6 Practical Pieces of Advice Anyone Can Follow To Live A Stress-free, Productive Life

With the advancement of technology and the rapid rise of social media, modern life gives us little choice but to switch on frequently. We’re bombarded with the messages to do more and have more to be successful and happy — unknowingly, at the expense of our health and relationships. We’re plugged into our electronics every minute of the day, overloading our mind with new, conflicting information and making ourselves vulnerable to stress and exhaustion. The modern man or woman is often tired, overwhelmed, and depressed. 

We have to consciously put in the effort to fight these negative feelings and find our peace of mind. If this is you, here are 6 practical reminders to reduce stress and move towards your dream life with greater ease:

1. Don’t let yourself get irritated by small, trivial things

Daily hassles such as having a wrong order at Starbucks or misplacing your keys can add up and be stressful. It can leave even more severe impacts than traumatic life events.

But the level of stress differs from person to person, depending on their perception. Notice the word “perception” — it means that you’re in control of how much and how long these hassles could affect you.

Small, trivial things are just that — insignificant. They don’t matter. Don’t let them count. In a way, they’re an integral part of life — they happen to everyone, and they don’t have to be perceived as on-going stressors.

Practical tips:

  • Identify the hassles and uplifts in your daily life. Try to shift your perspective on the hassles and pay more attention to the uplifts.

  • When you experience a hassle, refrain from reacting. Take a deep breath.

  • Drop the thinking, “Why must it be me?” — instead, tell yourself, “It’s okay it happens,” and ask yourself, “Is it important and worth the stress?”

  • If possible, find practical solutions to avoid those hassles. For example, if you hate queuing for coffee, try to order them on an app.

2. Don’t waste time on done matters

Regret is a normal reaction when things don’t turn out the way you want. It can lead to corrective actions. But self-blaming rumination, which is well-linked to anxiety and depression, is draining and destructive.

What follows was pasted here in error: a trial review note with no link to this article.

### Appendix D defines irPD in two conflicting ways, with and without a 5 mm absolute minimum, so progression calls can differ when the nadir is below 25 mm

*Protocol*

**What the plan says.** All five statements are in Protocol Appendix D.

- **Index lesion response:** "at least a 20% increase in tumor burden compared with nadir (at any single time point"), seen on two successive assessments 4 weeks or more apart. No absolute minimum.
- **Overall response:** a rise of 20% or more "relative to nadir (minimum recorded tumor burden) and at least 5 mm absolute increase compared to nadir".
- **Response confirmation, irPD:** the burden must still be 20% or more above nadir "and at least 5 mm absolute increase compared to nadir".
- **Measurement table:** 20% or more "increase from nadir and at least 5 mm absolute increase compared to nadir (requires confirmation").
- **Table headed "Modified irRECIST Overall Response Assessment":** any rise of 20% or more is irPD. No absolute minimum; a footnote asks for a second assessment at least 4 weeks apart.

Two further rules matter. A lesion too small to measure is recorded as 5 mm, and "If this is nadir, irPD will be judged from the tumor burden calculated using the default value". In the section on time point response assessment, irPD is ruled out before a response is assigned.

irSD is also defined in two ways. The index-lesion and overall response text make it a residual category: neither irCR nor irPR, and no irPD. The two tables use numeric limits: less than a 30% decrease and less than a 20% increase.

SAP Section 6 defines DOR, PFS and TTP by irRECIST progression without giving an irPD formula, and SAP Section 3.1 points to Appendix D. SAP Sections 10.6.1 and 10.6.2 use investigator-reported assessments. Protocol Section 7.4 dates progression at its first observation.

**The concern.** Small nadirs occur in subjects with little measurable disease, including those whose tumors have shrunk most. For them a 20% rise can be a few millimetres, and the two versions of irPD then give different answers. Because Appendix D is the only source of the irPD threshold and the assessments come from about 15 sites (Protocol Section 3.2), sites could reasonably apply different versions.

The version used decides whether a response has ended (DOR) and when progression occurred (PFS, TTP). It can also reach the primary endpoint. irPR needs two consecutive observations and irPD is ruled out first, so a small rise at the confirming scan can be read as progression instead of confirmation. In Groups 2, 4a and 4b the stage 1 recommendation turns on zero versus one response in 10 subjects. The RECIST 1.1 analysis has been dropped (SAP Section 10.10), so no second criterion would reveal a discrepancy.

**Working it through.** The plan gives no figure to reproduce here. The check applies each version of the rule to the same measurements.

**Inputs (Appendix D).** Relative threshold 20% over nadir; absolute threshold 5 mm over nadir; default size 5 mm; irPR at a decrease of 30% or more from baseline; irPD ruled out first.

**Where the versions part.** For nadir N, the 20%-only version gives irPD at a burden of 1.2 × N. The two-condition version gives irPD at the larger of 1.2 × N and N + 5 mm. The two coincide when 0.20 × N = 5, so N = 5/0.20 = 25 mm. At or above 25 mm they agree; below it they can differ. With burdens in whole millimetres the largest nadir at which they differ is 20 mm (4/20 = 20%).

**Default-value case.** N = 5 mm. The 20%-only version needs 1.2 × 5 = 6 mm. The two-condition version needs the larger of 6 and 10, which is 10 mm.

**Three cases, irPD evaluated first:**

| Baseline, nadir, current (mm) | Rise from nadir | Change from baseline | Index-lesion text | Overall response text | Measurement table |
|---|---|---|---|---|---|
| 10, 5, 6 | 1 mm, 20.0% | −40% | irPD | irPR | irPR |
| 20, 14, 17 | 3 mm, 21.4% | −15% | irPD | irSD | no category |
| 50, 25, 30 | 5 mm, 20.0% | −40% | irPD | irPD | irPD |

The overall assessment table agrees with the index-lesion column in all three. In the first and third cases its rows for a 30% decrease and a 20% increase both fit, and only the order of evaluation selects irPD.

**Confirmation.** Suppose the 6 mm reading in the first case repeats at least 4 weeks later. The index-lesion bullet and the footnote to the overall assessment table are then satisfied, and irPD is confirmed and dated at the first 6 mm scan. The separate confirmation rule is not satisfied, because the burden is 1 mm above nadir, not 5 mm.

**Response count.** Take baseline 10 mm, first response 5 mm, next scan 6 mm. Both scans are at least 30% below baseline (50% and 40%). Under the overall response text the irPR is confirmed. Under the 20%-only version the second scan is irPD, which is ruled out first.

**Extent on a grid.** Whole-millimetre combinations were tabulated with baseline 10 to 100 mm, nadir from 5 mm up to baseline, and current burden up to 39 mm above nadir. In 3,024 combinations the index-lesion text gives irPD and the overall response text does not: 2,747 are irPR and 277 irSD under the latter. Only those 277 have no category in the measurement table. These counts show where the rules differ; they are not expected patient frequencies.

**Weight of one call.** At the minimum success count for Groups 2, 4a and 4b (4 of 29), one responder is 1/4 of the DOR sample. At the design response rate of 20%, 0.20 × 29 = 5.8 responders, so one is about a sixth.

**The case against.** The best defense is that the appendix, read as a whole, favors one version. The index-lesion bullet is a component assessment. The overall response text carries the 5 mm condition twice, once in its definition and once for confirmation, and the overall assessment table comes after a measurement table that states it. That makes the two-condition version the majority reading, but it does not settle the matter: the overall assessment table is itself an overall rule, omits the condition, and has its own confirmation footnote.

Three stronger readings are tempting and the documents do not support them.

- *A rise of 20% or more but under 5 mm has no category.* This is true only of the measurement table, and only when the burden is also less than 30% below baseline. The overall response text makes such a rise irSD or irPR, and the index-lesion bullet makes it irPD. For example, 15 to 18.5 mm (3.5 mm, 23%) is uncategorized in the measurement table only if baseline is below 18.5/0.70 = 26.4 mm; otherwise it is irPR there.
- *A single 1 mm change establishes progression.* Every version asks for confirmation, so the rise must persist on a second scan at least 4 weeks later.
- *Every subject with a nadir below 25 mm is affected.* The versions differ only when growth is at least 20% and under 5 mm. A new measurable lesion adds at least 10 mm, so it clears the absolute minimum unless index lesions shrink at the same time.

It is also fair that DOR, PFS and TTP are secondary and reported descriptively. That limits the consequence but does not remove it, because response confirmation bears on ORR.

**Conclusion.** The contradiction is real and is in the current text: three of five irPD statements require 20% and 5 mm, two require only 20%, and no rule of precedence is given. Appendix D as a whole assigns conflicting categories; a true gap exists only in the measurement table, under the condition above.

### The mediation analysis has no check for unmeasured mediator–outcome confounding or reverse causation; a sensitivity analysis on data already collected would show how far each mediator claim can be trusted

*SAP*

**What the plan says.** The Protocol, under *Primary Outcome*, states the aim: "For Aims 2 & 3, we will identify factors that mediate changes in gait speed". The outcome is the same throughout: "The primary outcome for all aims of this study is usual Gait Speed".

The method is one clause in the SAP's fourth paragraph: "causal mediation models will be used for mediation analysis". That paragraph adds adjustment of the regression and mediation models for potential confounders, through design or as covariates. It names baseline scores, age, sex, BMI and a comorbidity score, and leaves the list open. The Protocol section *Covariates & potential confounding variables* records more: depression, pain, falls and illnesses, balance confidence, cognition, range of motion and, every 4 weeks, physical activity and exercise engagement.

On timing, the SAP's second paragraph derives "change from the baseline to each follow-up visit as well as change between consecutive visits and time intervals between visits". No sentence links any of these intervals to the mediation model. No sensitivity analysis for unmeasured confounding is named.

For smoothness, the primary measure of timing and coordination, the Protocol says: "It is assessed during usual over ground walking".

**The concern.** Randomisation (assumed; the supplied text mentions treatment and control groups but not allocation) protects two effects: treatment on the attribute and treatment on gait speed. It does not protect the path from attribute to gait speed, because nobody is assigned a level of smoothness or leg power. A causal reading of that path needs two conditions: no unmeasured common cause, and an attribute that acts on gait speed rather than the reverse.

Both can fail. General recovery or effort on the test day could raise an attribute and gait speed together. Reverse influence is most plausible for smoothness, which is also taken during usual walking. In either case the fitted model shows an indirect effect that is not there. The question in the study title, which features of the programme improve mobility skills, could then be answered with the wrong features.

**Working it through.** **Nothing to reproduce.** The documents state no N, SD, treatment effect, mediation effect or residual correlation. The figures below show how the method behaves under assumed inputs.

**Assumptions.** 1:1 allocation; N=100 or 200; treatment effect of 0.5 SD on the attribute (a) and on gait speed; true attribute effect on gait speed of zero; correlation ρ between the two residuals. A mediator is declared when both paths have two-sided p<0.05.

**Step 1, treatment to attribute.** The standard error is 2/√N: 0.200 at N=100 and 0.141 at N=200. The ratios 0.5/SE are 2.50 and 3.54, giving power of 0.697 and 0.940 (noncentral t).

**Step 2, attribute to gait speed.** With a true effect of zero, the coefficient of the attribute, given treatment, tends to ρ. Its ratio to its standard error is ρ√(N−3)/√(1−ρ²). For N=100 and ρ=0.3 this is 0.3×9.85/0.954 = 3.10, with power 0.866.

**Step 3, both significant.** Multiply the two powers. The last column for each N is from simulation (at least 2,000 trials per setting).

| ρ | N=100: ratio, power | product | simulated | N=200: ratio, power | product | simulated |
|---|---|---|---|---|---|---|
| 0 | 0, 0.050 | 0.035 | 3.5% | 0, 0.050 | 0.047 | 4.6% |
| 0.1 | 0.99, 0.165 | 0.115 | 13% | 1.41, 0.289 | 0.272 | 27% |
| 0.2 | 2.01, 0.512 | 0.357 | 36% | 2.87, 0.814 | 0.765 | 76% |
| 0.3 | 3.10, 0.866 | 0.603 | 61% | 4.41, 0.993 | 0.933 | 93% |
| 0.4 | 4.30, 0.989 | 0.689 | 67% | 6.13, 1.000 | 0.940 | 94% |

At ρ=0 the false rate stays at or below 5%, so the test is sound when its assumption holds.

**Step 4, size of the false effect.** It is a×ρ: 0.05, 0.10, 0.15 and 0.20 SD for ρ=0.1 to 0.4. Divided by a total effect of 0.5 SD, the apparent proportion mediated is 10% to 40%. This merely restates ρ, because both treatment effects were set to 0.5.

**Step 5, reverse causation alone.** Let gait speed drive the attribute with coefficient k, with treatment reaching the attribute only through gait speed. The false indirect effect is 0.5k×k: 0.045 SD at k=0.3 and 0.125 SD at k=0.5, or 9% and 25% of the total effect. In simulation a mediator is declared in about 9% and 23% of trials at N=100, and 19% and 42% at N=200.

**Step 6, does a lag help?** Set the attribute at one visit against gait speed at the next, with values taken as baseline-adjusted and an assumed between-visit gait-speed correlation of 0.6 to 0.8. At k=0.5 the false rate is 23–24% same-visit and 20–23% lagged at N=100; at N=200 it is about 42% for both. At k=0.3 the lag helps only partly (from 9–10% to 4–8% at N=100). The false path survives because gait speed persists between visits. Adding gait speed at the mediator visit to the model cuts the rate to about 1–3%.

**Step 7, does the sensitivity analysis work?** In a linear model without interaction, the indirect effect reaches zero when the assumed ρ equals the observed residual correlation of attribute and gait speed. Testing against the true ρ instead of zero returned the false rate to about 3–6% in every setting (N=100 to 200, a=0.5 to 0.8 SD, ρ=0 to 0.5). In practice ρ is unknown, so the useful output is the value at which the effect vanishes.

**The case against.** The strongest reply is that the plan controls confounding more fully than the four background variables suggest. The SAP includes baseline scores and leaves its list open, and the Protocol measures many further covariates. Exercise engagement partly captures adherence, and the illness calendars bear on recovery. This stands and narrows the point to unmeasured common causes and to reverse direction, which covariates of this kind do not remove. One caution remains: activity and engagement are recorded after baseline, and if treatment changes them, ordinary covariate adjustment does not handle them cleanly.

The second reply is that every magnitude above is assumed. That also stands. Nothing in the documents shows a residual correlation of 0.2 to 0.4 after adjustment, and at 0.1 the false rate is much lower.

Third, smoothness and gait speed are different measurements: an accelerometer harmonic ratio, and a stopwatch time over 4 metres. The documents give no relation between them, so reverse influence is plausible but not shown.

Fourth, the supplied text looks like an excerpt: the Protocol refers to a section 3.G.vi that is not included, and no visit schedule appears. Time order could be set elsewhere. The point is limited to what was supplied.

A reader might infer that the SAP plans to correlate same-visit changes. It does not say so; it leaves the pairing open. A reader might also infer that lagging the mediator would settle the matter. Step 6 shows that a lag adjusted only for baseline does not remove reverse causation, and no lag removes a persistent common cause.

It’s important to remember that rumination doesn’t change what happened. In fact, it’s costing you your present, and it’s time you can never get back.

“When one door closes, another opens; but we often look so long and so regretfully upon the closed door that we do not see the one which has opened for us.”— Alexander Graham Bell

Practical tips:

  • When an unwanted outcome occurs, let yourself feel what you feel. Take your time to process difficult emotions.

  • Get psychological distance by reminding yourself that your feelings and thoughts are not you.

  • Reframe your past events positively — turn them into lessons learned.

  • Make actionable plans to move forward.

  • Create a vision board to focus your mind on the future instead of the past.

3. Learn to enjoy the simple pleasures

True contentment comes from within — not from external factors and definitely not from wanting more. New possessions might make you happy momentarily, but this source of happiness is not sustainable. It can even be addictive and costly on many levels. As your wishlist extends, your ability to afford it is likely to be limited while your fear of losing the things you already have increases. And so does your stress level. Plus, you might get yourself into serious financial problems.

On the other hand, keeping your living space and desires minimal saves you money and time.You don’t have to waste energy worrying about maintaining your lifestyle or what to do with all the cluttering items you don’t really need.

Also, minimal living can help you clear your mind and appreciate what you have, which leads to peace and contentment over time.

Practical tips:

  • Have a digital detox. Switch off your electronics and spend time in nature.

  • Learn to meditate. Take out 5 to 10 minutes a day to practice breathing.

  • Next time you have a conversation with someone, be present by giving them your undivided attention while refraining yourself from interrupting them.

  • Travel and volunteer to gain a broader perspective of the world — especially the less privileged areas.

4. Be micro-ambitious

If you want to succeed, you need a plan to get to where you want to be. If you want to materialise that plan, you need to set goals